Ron Ruelle hobbyDB
In their earliest days, Lego offered some car models that were really well designed and detailed… that’s because they weren’t kits and didn’t include the familiar bumpy studs on the roof.
No, the first Lego sets were city building sets and some included European cars like this nifty Volkswagen Karmann Ghia. It’s cleanly detailed, though lacking a lot of technical aspects. Also, it wasn’t a kit.
Regardless, such pieces are pretty valuable, but modern sets are catching up quickly in price. In fact, they’re catching up to the real car in terms of technical merit and price. Take this latest Lego set for example, the Porsche 911 GT3 RS.
Over the past few years, Lego has created some incredibly detailed large scale models aimed at adult brick building enthusiasts. Recent offerings have included iconic rides as the original Mini Cooper and the Volkswagen Bus. These kits included an amazing plethora of working parts and incredible detail, while still adhering to the bumpy but charming compromises of working in studded bricks. And they weren’t cheap.
Nevertheless, their newest kit really raises the bar to a new level. in 2015, Lego first showed teaser photos of a Porsche 911 in black and white camouflage similar to the design used by real auto manufacturers. The hype surrounding the design has finally come to fruition. Lego’s New Porsche 911 GT3 RS (set 42056) provides everything you need to create a model of the car, complete with functioning suspension, steering, doors, hood, and the entire drive train. Despite all the rounded contours, there are only a handful of bespoke pieces for this set. Everything else is right out of the standard Lego parts bin.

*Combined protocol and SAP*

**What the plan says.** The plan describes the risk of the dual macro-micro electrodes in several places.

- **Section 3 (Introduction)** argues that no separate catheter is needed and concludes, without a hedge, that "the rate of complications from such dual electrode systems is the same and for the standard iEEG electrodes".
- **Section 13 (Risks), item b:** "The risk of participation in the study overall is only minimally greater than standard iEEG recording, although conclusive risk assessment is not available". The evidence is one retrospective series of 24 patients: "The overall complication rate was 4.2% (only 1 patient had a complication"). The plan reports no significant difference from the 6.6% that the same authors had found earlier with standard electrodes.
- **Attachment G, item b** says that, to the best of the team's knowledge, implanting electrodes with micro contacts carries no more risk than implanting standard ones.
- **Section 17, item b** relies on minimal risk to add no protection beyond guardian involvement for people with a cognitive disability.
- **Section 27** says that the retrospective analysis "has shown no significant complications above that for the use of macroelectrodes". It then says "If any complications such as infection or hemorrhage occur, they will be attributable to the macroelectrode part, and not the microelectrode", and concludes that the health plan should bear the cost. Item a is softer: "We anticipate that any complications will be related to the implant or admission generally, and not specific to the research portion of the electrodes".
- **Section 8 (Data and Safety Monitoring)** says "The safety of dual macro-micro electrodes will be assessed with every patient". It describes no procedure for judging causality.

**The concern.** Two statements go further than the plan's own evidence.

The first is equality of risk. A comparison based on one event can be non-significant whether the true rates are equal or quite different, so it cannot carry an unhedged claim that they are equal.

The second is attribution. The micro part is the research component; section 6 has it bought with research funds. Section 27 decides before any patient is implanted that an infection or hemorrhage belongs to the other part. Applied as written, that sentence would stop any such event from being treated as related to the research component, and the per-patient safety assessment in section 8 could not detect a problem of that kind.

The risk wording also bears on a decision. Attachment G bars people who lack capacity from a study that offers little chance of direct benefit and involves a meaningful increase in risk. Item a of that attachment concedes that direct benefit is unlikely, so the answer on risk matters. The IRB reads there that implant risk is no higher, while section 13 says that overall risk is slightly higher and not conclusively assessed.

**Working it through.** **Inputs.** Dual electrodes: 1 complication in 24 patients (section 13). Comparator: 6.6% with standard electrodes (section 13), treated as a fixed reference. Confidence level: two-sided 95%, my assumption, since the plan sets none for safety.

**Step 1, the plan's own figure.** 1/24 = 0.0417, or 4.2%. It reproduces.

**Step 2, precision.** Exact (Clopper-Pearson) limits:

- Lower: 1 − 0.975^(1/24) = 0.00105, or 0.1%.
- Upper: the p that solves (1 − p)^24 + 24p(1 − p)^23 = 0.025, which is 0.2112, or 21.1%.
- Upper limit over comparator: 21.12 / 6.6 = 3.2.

Well, calling the parts “standard” doesn’t do it justice. The multi speed gearbox is shifted from paddles on the steering column, just like the real car. Each shift changes the relative speed of the cylinders, so you can roll the car along and gear up as you go.
One other custom piece is the license plate, which is laser engraved with an individual serial number for each car. You can register yours online and unlock special content specific to your own car along the way. The set includes over 2,700 pieces and a very thick instruction manual that covers the history and manufacturing of the real car to go along with your building. Pricing sounds expensive at $300, but most Lego sets clock in at around ten cents per brick, so this car is not too out of line.
Here’s a video of a Lego engineer demonstrating some of the finer points of this car. Like the real one, you’d better hurry up and get one before they’re gone.
I love those old Lego cars – 1:87 scale, or HO, to go with their play sets and buildings (https://www.hobbydb.com/subjects/system-i-leg-series). Even more rare are the 1:40 Chevrolet trucks and 1:38 scale VW Beetles. None of those are in hobbydb yet!
Feel free to change that… would love to see them.
If I ever find some, I will certainly do so. Now all I know about these rare items is what I see on the interweb… 🙁
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